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Personal Audio Reimagined

UMD Research Powers Company’s Systems That Compensate for Hearing Differences

By Rachael Grahame ’17

Ear with wave illustrations

VIsisonics, a UMD spinoff company, is working with hearing and speech sciences researchers on 3D audio technology able to measure and adjust to an individual's hearing abilities.

Photo illustration by Shutterstock; Photo below by Mason Levinson, Visisonics

University of Maryland research was front and center at one of the nation’s biggest trade shows earlier this month, when new technologies that allow TVs, headphones and other audio devices to be customized to users’ unique hearing needs and abilities were presented at the 2022 Consumer Electronic Show in Las Vegas.

The technologies—which go beyond entertainment applications by helping pilots better determine where sounds are coming from and users with hearing loss understand speech sounds—are part of the RealSpace 3D digital sound simulation suite developed by VisiSonics, a spatial audio technology company located in the university’s Discovery District. in 2009, VisiSonics was spun out of the Perceptual Interfaces and Reality Laboratory run by Professor Ramani Duraiswami, a professor in the Department of Computer Science and UMD's Institute for Advanced Computer Studies.

One of the technologies the VisiSonics team showed CES attendees allows for audio personalization based on “head-related transfer functions,”—essentially, how the shape of our heads allow us to determine where a sound is coming from.

“All 7 billion of us have a different-shaped head, different-shaped body and especially different-shaped ears,” said Duraiswami. “These weird shapes that we have help the sound to scatter off them before the sound enters the ear canal, and when it does enter the ear canal, then your brain is able to find out where the sound is coming from by the way extra cues that have been added to the sound by that scattering process of your body.”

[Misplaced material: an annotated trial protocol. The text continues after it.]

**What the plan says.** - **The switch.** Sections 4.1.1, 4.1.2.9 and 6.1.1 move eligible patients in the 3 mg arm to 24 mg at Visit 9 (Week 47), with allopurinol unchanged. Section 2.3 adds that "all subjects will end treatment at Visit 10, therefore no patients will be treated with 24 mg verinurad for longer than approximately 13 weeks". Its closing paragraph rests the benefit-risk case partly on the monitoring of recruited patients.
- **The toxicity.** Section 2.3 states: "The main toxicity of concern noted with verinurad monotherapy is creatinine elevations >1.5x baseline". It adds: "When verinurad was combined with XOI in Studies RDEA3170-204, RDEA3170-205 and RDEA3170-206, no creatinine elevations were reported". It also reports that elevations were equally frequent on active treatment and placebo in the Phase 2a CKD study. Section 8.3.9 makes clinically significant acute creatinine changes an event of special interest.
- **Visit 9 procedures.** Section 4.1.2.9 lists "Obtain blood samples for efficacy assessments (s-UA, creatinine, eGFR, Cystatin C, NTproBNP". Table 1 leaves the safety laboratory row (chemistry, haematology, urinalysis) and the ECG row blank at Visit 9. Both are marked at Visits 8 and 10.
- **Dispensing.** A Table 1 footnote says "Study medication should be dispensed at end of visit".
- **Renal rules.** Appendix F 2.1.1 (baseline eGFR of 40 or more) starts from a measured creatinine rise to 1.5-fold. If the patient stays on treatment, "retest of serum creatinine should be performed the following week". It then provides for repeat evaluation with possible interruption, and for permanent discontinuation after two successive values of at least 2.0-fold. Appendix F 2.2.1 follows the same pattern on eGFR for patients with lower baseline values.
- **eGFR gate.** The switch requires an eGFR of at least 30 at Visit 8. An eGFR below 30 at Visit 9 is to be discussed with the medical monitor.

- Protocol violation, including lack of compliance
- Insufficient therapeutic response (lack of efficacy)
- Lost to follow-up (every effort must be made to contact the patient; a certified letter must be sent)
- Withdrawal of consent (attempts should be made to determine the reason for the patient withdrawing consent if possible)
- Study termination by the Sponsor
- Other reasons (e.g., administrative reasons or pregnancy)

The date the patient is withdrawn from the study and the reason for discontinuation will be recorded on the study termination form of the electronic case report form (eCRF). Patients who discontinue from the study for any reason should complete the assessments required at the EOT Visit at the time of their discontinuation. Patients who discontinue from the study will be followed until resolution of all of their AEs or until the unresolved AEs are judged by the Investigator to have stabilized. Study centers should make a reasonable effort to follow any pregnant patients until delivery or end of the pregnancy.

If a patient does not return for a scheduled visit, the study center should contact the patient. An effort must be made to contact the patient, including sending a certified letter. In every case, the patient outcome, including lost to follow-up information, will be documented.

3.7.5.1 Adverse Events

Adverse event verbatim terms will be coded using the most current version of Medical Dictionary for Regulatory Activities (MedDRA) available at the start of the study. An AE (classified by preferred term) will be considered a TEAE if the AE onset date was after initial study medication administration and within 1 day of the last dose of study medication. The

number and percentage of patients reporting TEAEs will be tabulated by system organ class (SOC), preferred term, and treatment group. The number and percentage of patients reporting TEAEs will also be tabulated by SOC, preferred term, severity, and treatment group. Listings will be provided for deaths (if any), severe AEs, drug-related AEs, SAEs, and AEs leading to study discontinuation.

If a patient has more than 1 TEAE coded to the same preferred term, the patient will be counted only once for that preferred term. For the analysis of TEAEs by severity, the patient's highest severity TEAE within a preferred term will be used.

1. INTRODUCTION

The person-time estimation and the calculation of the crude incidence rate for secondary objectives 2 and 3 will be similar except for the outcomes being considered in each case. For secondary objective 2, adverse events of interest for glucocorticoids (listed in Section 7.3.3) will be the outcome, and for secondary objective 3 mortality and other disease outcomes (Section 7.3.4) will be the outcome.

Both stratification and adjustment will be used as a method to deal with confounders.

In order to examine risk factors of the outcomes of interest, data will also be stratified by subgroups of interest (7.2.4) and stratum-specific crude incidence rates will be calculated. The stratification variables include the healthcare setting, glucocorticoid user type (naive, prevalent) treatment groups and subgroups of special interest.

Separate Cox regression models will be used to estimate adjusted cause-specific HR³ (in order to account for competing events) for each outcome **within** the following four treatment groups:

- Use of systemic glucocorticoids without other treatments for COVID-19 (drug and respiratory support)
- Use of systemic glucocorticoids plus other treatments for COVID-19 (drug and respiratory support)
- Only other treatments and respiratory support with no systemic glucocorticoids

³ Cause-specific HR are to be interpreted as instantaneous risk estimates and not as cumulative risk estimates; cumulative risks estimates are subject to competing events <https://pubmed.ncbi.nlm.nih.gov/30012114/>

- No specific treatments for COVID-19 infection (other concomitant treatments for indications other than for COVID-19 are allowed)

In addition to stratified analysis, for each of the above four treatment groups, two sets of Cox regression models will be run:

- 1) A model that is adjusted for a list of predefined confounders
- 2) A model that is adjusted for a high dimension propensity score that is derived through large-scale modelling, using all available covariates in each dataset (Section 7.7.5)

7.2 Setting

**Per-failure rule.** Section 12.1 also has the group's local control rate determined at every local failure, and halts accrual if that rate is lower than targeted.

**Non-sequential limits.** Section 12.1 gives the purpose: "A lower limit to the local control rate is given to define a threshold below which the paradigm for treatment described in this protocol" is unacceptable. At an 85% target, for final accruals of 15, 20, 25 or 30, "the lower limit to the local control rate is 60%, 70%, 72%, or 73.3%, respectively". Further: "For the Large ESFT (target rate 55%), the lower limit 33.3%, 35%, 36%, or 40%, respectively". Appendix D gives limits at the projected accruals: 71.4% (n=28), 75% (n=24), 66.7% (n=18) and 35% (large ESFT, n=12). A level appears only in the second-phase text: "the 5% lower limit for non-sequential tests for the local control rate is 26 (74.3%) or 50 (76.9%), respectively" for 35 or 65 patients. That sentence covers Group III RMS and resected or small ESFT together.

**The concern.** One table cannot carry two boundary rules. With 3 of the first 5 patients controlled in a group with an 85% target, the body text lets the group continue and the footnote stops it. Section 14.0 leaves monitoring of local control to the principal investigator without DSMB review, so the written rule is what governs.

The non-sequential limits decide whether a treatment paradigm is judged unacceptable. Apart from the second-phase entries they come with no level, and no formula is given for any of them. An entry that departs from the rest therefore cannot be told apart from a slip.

With the help of physics-based algorithms, VisiSonics has found a way to take those measurements from a handful of smartphone photos of an audio device user’s head and provide customized directional sound via a variety of speaker setups, from headsets to car audio systems. This technology has attracted customers that include Tesla, SpaceX, Oculus, Ford, BMW, and Andrea Systems, a communications systems and equipment supplier to the U.S. military.

Woman wearing headphones while working on laptop

The company also demonstrated VisiSonics’ newest technology—one that takes audio personalization to another dimension.

“It’s one thing to measure what’s going into the ears, it’s another to understand what’s going on within the ear and the brain,” said hearing and speech sciences Professor Matthew Goupell, who initially received $100,000 in Phase I funding from VisiSonics ($10,000) and the Maryland Industrial Partnerships program ($90,000) to work with the company to develop a remote hearing test that would allow audio experiences to be optimized according to a user’s hearing ability.

The test, known as an audiogram, measures hearing at various frequencies and allows hearing scientists like Goupell to not only identify whether a person might have hearing loss, but also why they might struggle to understand certain speech sounds and not others.

“When you are gaming or watching movies, there are times when it's important to know where a sound comes from, and there are other times when it’s important to understand dialogue really well,” said Goupell. “That’s the whole point of audiology: Can we help you hear the words?”

In his Auditory Perception and Modeling Lab, Goupell and audiology graduate student Sarah Weinstein have been conducting the experiments that enable VisiSonics to deliver a highly accurate, remote audiogram assessment through an application that can be used on mobiles devices or computers. In March, they will receive another $100,000 in Phase II funding from VisiSonics and the Maryland Technology Enterprise Institute (MTech) to make the audio in podcasts, movies, games and other entertainment even more understandable for listeners..

“Particularly for people with hearing loss, this has a lot of potential,” said Goupell.



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